Video conferencing is no longer a business meeting novelty; with improved technology, reduced costs and video call familiarity from VoIP services such as Skype (News - Alert) and Apple’s Facetime, there also are more video conferencing choices than ever. Sometimes, it helps to get priorities straight when setting up a corporate video conferencing solution for the first time.
The most important task when choosing a video conferencing system – as with most things in life – is to do your homework. This starts with understanding the modern video conferencing landscape and its real-world applications, then with accurately gauging your business’s needs.
Knowing the solutions out there and how they perform is an important step. This can be done by visiting showrooms and talking with dealers, but even more important is talking with others who currently use video conferencing.
“I think that everyone considering video conferencing should, first and foremost, visit other companies that are doing video conferencing,” advised video conferencing consultant Joey D’Angelo, the principal at Charles M. Salter Associates, in a recent AVNetwork article.
D’Angelo his most important advice for new buyers is this: “Ask their administrators what they like most about their chosen VC paths. Visiting a showroom for video conferencing or going through dealers will not show you the whole picture because of the evolving nature of the video conferencing industry.”
When examining systems, he noted, be wary of proprietary peripherals and connectors.
“These sometimes work in concert to force you into buying that particular product—and not just codecs,” he advised. “If you can buy a codec from Company X and use any camera or microphone you want with it, you will find that your systems will be much more flexible in the future.”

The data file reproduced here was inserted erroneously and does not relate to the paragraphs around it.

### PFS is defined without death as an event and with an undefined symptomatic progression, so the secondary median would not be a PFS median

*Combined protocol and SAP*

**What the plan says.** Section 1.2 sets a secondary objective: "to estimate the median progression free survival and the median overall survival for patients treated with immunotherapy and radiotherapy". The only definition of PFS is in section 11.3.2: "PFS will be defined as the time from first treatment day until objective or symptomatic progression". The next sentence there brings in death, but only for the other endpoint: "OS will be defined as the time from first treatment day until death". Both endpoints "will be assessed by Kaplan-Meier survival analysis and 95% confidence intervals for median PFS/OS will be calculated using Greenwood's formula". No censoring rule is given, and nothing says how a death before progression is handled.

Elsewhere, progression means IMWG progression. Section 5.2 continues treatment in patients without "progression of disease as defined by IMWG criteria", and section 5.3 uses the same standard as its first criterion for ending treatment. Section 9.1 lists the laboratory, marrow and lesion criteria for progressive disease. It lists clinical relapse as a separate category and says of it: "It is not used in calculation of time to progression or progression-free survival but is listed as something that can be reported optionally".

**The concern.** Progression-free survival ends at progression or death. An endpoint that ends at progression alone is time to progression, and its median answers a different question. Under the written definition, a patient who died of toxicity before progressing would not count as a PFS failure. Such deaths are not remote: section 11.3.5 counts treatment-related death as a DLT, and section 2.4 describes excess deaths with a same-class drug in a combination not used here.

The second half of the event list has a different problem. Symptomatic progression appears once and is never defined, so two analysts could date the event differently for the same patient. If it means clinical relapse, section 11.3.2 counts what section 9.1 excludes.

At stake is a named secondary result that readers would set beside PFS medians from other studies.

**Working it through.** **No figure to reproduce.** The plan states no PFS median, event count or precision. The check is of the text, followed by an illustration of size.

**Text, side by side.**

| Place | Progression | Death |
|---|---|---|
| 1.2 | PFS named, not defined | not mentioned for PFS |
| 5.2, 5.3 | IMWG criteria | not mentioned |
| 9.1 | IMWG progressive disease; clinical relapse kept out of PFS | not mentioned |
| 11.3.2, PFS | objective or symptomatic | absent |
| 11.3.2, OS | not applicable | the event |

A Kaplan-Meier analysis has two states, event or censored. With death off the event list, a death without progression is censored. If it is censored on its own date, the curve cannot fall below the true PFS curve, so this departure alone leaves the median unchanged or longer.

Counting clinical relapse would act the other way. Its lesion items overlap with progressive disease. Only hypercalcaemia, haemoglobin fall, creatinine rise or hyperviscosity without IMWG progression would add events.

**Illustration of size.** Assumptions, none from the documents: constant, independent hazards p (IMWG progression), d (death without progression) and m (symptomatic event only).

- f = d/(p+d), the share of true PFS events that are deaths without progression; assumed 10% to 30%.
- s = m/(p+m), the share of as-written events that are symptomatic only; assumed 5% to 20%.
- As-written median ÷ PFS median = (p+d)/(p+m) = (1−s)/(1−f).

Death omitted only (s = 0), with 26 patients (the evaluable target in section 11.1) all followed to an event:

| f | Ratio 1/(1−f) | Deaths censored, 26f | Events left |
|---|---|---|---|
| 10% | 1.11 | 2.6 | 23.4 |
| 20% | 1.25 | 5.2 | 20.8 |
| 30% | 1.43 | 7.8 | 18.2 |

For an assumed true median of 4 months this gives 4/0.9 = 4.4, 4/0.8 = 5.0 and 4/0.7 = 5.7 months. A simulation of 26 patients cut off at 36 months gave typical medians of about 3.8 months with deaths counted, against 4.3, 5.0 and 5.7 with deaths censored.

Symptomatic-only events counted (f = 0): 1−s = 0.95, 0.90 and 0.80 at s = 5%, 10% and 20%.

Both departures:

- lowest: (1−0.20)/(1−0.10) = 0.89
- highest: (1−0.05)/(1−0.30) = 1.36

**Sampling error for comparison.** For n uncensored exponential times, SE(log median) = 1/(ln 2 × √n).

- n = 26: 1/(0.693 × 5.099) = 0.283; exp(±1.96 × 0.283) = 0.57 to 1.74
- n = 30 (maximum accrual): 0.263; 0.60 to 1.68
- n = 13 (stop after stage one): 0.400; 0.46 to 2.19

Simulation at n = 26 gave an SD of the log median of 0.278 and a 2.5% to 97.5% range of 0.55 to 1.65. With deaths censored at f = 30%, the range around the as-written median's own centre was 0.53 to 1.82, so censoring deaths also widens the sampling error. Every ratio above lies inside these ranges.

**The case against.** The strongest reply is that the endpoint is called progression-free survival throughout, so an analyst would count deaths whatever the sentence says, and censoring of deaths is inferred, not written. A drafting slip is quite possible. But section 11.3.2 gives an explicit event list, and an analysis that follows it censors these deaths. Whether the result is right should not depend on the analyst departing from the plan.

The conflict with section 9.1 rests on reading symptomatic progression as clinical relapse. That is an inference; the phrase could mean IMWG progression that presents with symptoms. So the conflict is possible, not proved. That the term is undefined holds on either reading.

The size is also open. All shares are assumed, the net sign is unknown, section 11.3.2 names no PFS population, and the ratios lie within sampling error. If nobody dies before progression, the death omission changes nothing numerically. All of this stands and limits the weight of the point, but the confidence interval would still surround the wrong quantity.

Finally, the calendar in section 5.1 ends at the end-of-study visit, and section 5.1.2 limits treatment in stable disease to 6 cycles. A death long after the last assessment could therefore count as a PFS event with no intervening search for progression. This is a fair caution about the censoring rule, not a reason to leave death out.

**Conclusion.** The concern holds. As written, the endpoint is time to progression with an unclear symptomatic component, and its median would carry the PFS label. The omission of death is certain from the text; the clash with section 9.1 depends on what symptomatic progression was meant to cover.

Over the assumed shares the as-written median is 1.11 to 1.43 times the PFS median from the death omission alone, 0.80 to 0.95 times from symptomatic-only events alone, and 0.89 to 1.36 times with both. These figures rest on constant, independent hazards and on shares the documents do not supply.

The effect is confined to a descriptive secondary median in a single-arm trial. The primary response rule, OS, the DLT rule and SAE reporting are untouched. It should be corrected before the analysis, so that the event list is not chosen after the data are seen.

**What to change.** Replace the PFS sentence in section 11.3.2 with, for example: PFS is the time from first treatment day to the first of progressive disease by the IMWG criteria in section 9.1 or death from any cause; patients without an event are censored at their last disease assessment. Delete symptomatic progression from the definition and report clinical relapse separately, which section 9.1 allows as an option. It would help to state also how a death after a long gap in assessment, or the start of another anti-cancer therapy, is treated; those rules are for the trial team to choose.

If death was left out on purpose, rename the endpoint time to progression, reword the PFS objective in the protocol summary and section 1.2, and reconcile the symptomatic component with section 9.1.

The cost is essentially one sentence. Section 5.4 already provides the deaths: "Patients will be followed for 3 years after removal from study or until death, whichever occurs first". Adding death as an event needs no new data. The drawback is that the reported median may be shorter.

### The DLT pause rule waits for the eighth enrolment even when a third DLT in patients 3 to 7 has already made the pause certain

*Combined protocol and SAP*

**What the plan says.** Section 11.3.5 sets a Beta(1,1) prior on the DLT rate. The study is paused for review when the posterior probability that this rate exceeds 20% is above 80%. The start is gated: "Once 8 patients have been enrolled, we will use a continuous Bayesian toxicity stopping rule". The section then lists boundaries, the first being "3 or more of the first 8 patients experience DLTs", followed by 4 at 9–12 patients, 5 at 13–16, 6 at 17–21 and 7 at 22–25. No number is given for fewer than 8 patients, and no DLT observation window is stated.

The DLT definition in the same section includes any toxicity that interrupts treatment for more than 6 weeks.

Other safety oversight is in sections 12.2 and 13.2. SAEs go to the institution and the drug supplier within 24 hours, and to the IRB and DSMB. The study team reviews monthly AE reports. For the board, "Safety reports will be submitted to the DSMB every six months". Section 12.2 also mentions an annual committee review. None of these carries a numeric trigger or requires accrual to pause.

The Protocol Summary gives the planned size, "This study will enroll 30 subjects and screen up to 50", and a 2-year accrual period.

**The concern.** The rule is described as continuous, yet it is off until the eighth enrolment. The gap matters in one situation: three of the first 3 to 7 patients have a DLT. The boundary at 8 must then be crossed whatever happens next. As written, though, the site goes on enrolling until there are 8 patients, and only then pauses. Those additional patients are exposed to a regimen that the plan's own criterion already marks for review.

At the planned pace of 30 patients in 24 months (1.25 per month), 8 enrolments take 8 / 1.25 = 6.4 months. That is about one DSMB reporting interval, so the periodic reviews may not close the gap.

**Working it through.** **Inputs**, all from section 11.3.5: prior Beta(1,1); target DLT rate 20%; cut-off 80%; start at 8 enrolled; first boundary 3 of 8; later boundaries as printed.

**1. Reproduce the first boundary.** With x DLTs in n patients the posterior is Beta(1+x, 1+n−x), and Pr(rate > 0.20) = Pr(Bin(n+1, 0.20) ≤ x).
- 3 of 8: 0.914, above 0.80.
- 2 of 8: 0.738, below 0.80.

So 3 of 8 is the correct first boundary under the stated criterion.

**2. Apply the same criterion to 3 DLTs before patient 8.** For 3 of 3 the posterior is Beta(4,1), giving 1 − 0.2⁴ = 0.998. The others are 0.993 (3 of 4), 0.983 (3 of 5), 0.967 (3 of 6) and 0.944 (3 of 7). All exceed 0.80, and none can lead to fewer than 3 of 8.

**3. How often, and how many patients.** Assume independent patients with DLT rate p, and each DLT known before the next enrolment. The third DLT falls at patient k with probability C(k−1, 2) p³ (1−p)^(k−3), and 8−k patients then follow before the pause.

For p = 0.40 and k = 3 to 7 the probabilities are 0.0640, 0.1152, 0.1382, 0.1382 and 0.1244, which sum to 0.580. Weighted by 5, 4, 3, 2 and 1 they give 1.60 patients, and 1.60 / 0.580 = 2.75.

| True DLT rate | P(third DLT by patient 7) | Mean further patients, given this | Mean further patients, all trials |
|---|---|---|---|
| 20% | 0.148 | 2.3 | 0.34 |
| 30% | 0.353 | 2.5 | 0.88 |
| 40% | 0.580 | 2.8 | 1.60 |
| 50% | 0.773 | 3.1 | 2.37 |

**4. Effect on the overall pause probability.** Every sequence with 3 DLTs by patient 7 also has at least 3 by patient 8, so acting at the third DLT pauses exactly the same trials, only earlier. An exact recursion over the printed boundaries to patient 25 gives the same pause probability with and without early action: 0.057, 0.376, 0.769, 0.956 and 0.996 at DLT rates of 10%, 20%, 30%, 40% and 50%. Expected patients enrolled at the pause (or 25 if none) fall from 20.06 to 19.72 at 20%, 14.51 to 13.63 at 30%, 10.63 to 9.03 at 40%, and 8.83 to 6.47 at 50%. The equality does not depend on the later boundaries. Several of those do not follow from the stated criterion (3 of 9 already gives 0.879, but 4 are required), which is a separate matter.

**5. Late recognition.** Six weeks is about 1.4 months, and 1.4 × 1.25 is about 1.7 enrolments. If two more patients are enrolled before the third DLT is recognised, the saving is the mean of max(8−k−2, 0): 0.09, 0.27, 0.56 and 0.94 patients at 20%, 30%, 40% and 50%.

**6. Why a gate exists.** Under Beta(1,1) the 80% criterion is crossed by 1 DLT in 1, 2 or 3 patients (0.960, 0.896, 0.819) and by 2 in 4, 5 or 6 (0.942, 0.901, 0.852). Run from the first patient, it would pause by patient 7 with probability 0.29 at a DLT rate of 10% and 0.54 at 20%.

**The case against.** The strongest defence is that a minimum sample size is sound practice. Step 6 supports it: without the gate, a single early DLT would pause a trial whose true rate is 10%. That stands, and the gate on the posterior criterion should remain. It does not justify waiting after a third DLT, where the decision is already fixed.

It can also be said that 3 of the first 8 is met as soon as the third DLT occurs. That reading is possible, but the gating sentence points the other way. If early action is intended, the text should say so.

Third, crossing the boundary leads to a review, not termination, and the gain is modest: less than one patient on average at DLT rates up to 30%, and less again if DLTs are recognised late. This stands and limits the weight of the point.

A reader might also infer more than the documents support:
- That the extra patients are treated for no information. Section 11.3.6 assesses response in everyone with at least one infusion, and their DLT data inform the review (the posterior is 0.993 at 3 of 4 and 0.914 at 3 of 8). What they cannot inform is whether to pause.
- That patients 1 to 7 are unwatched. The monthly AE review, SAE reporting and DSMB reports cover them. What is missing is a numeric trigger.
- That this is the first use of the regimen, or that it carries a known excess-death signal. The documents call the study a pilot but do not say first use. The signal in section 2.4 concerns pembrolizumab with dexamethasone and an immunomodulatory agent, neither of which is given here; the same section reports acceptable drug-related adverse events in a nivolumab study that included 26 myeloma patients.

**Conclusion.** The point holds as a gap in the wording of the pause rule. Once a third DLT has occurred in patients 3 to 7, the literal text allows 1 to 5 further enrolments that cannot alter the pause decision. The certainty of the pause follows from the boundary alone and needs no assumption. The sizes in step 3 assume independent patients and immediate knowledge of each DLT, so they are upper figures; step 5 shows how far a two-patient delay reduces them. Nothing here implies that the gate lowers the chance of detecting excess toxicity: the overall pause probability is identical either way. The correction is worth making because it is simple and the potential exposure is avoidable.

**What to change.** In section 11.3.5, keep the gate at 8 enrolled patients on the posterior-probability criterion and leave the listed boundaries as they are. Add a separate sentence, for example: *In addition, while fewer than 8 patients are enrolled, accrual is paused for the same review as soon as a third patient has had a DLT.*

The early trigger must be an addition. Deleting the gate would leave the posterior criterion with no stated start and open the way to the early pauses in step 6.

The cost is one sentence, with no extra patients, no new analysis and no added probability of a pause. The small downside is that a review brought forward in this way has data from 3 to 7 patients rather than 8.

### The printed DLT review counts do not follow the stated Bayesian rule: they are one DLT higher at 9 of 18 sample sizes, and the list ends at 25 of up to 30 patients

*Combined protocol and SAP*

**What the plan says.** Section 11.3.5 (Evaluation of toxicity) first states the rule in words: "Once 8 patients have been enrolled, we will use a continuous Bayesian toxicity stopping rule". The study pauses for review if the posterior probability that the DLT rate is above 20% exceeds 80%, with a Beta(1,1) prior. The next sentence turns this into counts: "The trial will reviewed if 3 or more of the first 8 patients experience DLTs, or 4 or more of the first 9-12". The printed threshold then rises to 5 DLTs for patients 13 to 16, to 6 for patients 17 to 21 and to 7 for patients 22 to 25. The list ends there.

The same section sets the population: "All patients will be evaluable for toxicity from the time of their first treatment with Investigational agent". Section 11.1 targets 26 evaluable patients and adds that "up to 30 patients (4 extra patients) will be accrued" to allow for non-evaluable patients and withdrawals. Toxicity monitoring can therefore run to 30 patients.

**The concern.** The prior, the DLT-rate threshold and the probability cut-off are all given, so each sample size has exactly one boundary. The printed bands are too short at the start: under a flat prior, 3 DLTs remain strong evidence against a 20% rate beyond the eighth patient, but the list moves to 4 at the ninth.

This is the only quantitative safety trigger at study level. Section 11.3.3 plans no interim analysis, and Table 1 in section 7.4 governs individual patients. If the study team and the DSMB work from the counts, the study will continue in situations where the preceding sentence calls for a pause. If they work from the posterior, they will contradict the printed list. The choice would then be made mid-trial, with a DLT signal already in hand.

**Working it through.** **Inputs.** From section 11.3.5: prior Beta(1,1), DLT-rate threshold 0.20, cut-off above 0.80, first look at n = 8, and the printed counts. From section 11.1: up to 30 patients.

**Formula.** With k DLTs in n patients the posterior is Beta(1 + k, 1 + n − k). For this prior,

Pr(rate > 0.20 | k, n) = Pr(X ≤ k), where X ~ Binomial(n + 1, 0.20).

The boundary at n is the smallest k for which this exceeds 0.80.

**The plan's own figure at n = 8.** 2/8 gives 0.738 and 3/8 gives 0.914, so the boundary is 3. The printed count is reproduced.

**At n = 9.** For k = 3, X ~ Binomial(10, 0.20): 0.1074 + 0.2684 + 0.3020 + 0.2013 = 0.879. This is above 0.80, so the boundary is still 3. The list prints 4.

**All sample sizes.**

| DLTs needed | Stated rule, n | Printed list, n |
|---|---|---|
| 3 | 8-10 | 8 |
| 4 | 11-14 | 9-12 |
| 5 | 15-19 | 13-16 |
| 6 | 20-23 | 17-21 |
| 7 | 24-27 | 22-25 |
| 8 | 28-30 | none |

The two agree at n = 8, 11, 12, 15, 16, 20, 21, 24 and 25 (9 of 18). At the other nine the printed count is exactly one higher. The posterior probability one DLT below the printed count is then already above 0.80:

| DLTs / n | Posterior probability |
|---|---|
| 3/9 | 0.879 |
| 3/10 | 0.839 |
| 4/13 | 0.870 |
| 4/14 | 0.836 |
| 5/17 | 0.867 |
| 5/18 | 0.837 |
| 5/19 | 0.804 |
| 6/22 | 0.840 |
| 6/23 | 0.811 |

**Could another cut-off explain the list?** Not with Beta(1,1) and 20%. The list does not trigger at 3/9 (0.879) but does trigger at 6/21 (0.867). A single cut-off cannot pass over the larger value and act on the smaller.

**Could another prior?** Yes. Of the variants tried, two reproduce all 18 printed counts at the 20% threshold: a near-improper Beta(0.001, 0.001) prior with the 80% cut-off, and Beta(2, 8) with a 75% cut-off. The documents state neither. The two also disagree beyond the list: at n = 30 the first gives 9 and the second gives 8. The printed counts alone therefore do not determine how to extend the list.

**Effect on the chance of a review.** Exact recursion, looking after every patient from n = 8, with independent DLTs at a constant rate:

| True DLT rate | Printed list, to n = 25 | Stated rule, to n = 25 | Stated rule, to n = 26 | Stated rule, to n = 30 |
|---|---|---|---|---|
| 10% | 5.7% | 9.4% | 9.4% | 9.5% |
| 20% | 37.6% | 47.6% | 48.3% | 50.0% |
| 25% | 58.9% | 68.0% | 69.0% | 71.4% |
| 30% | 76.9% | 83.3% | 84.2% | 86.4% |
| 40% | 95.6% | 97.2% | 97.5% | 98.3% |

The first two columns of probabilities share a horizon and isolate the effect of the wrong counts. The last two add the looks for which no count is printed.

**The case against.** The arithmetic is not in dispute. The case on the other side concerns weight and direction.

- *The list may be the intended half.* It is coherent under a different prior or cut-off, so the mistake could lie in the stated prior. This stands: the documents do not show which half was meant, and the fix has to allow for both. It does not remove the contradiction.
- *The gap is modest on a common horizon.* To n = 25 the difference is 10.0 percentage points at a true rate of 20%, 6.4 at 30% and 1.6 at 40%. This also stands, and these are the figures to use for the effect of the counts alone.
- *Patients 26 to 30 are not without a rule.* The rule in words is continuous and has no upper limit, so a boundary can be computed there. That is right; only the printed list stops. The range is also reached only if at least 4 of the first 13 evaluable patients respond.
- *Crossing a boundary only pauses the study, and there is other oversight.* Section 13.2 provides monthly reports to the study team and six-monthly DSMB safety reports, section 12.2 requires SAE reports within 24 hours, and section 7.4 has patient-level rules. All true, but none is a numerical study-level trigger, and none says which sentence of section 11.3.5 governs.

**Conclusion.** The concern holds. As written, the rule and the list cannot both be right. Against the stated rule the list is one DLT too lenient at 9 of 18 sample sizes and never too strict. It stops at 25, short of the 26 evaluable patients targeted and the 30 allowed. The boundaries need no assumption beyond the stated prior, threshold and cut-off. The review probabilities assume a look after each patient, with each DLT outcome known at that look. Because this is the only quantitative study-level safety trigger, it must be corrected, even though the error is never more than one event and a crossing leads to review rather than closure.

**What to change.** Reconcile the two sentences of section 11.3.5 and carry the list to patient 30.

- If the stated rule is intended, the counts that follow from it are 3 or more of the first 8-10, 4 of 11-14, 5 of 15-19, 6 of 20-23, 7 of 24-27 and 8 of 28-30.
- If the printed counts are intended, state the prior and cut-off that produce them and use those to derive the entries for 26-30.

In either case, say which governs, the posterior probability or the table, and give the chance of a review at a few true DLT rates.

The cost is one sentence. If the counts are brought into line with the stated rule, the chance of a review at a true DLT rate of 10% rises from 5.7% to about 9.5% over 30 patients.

Also, make sure the manufacturer has bridges that allow the solution to work with other providers and legacy systems.
The other important step when choosing a video conferencing solution is knowing your needs and not over-buying.
Aside from needless cost, buying too much video conferencing solution ramps up complexity. This kills actual usage, for conferencing that requires the IT department is conferencing that won’t happen.
“I've seen many companies buy way too much video conferencing for their own good,” wrote D’Angelo. “When you buy too much video conferencing equipment, the complexity might be rejected by users. The last thing you want is your expensive system gathering dust or creating problems when you invested in it to solve problems in your organization.”
Always strive for the simplest system possible, D’Angelo adds. He noted that most major manufacturers offer enter-level systems that offer fewer bells and whistles but are thereby easier to use. With many of the systems, companies can start small and then upgrade software later to gain additional features if necessary.
It also is important to make sure that the rationale for video conferencing is sound, because this helps with knowing how much scalability you need. In D’Angelo’s experience, video conferencing brings teams together, but is not particularly good at reducing travel budgets.
“If your goal is to allow your employees to engage in more productive meetings, then video conferencing is for you,” he stressed. “Everyone always says ‘video conferencing will save you travel costs,’ but that is never the case.”
Firms looking into video conferencing solutions for the first time might want to take a look at Panasonic’s (News - Alert) range of reliable, high-quality offerings. In addition to being a household name in the video recorder and electronics market, they currently hold the largest IP telecommunications market share among video conferencing solutions, according to the company. It offers a range of multi-site, high-end audio-video codecs and intuitive interfaces that make them a strong option for those looking into video conferencing.
“The experience is so much different than the usual video conferencing via a computer screen. It’s simple and easy to use,” noted a review by Smallbiz Technology. It enthused: “A Panasonic team will come and install the system for you.”
Want to learn more about the latest in communications and technology? Then be sure to attend ITEXPO West 2012, taking place Oct. 2-5, in Austin, TX. ITEXPO (News - Alert) offers an educational program to help corporate decision makers select the right IP-based voice, video, fax and unified communications solutions to improve their operations. It's also where service providers learn how to profitably roll out the services their subscribers are clamoring for – and where resellers can learn about new growth opportunities. For more information on registering for ITEXPO click here.
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